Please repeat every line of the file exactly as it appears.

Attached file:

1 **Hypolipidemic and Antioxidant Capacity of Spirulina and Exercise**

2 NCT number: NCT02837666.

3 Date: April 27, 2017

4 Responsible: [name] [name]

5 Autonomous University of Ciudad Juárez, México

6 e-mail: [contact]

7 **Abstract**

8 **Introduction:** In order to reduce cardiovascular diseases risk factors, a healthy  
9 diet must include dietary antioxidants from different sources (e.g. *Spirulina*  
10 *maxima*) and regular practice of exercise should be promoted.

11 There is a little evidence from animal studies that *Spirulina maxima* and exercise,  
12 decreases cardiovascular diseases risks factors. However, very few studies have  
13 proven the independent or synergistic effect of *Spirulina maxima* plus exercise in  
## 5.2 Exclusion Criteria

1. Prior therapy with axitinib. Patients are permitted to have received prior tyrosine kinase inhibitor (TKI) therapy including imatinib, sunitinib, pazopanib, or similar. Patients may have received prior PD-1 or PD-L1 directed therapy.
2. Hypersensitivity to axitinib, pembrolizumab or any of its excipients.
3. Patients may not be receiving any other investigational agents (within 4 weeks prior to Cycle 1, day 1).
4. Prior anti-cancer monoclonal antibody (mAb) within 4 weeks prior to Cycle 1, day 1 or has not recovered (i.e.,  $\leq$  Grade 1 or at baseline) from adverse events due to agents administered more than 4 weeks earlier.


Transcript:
1 **Hypolipidemic and Antioxidant Capacity of Spirulina and Exercise**

2 NCT number: NCT02837666.

3 Date: April 27, 2017

4 Responsible: [name] [name]

5 Autonomous University of Ciudad Juárez, México

6 e-mail: [contact]

7 **Abstract**

8 **Introduction:** In order to reduce cardiovascular diseases risk factors, a healthy  
9 diet must include dietary antioxidants from different sources (e.g. *Spirulina*  
10 *maxima*) and regular practice of exercise should be promoted.

11 There is a little evidence from animal studies that *Spirulina maxima* and exercise,  
12 decreases cardiovascular diseases risks factors. However, very few studies have  
13 proven the independent or synergistic effect of *Spirulina maxima* plus exercise in  
## 5.2 Exclusion Criteria

1. Prior therapy with axitinib. Patients are permitted to have received prior tyrosine kinase inhibitor (TKI) therapy including imatinib, sunitinib, pazopanib, or similar. Patients may have received prior PD-1 or PD-L1 directed therapy.
2. Hypersensitivity to axitinib, pembrolizumab or any of its excipients.
3. Patients may not be receiving any other investigational agents (within 4 weeks prior to Cycle 1, day 1).
4. Prior anti-cancer monoclonal antibody (mAb) within 4 weeks prior to Cycle 1, day 1 or has not recovered (i.e.,  $\leq$  Grade 1 or at baseline) from adverse events due to agents administered more than 4 weeks earlier.